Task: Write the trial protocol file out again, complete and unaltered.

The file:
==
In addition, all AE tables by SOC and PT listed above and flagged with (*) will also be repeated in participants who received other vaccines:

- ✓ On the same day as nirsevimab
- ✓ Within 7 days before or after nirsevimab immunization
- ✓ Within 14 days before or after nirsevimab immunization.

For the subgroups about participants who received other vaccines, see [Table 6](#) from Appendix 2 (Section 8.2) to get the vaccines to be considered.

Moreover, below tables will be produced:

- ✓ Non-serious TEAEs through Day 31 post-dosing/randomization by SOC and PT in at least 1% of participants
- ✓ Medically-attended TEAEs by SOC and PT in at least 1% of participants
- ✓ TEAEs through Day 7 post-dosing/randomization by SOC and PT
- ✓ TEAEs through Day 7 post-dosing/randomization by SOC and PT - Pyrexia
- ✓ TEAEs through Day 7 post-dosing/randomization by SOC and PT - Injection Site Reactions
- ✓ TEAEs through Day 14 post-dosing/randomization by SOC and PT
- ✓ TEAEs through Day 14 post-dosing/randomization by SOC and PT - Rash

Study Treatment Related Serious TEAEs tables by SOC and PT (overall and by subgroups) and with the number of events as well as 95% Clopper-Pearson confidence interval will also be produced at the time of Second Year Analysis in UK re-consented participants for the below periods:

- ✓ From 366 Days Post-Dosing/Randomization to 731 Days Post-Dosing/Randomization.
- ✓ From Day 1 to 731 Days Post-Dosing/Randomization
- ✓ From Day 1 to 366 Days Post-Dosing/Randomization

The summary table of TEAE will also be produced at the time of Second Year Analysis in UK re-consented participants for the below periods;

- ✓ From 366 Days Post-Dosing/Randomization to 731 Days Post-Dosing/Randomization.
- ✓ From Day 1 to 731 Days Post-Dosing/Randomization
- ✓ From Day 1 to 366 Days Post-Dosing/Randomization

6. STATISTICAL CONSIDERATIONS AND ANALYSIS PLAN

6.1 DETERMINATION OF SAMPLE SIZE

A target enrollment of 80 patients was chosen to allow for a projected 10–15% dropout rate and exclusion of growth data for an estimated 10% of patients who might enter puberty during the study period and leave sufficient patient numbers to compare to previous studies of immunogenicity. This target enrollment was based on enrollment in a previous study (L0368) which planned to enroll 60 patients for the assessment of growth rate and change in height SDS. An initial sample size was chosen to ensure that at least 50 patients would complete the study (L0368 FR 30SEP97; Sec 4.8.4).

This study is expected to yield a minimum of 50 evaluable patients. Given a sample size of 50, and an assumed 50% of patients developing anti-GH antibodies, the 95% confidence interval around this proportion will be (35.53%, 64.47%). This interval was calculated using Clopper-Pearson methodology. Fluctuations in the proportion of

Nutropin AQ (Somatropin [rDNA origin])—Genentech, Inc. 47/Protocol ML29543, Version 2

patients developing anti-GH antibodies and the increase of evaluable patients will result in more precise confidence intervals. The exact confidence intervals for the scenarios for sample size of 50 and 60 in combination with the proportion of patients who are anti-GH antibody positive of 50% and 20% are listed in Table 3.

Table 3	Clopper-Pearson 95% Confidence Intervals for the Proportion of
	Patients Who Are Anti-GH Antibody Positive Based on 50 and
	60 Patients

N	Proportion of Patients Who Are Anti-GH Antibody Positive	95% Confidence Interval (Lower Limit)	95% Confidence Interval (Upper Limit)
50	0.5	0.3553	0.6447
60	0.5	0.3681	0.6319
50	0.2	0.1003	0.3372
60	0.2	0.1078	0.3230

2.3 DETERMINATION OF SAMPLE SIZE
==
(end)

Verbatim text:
In addition, all AE tables by SOC and PT listed above and flagged with (*) will also be repeated in participants who received other vaccines:

- ✓ On the same day as nirsevimab
- ✓ Within 7 days before or after nirsevimab immunization
- ✓ Within 14 days before or after nirsevimab immunization.

For the subgroups about participants who received other vaccines, see [Table 6](#) from Appendix 2 (Section 8.2) to get the vaccines to be considered.

Moreover, below tables will be produced:

- ✓ Non-serious TEAEs through Day 31 post-dosing/randomization by SOC and PT in at least 1% of participants
- ✓ Medically-attended TEAEs by SOC and PT in at least 1% of participants
- ✓ TEAEs through Day 7 post-dosing/randomization by SOC and PT
- ✓ TEAEs through Day 7 post-dosing/randomization by SOC and PT - Pyrexia
- ✓ TEAEs through Day 7 post-dosing/randomization by SOC and PT - Injection Site Reactions
- ✓ TEAEs through Day 14 post-dosing/randomization by SOC and PT
- ✓ TEAEs through Day 14 post-dosing/randomization by SOC and PT - Rash

Study Treatment Related Serious TEAEs tables by SOC and PT (overall and by subgroups) and with the number of events as well as 95% Clopper-Pearson confidence interval will also be produced at the time of Second Year Analysis in UK re-consented participants for the below periods:

- ✓ From 366 Days Post-Dosing/Randomization to 731 Days Post-Dosing/Randomization.
- ✓ From Day 1 to 731 Days Post-Dosing/Randomization
- ✓ From Day 1 to 366 Days Post-Dosing/Randomization

The summary table of TEAE will also be produced at the time of Second Year Analysis in UK re-consented participants for the below periods;

- ✓ From 366 Days Post-Dosing/Randomization to 731 Days Post-Dosing/Randomization.
- ✓ From Day 1 to 731 Days Post-Dosing/Randomization
- ✓ From Day 1 to 366 Days Post-Dosing/Randomization

6. STATISTICAL CONSIDERATIONS AND ANALYSIS PLAN

6.1 DETERMINATION OF SAMPLE SIZE

A target enrollment of 80 patients was chosen to allow for a projected 10–15% dropout rate and exclusion of growth data for an estimated 10% of patients who might enter puberty during the study period and leave sufficient patient numbers to compare to previous studies of immunogenicity. This target enrollment was based on enrollment in a previous study (L0368) which planned to enroll 60 patients for the assessment of growth rate and change in height SDS. An initial sample size was chosen to ensure that at least 50 patients would complete the study (L0368 FR 30SEP97; Sec 4.8.4).

This study is expected to yield a minimum of 50 evaluable patients. Given a sample size of 50, and an assumed 50% of patients developing anti-GH antibodies, the 95% confidence interval around this proportion will be (35.53%, 64.47%). This interval was calculated using Clopper-Pearson methodology. Fluctuations in the proportion of

Nutropin AQ (Somatropin [rDNA origin])—Genentech, Inc. 47/Protocol ML29543, Version 2

patients developing anti-GH antibodies and the increase of evaluable patients will result in more precise confidence intervals. The exact confidence intervals for the scenarios for sample size of 50 and 60 in combination with the proportion of patients who are anti-GH antibody positive of 50% and 20% are listed in Table 3.

Table 3	Clopper-Pearson 95% Confidence Intervals for the Proportion of
	Patients Who Are Anti-GH Antibody Positive Based on 50 and
	60 Patients

N	Proportion of Patients Who Are Anti-GH Antibody Positive	95% Confidence Interval (Lower Limit)	95% Confidence Interval (Upper Limit)
50	0.5	0.3553	0.6447
60	0.5	0.3681	0.6319
50	0.2	0.1003	0.3372
60	0.2	0.1078	0.3230

2.3 DETERMINATION OF SAMPLE SIZE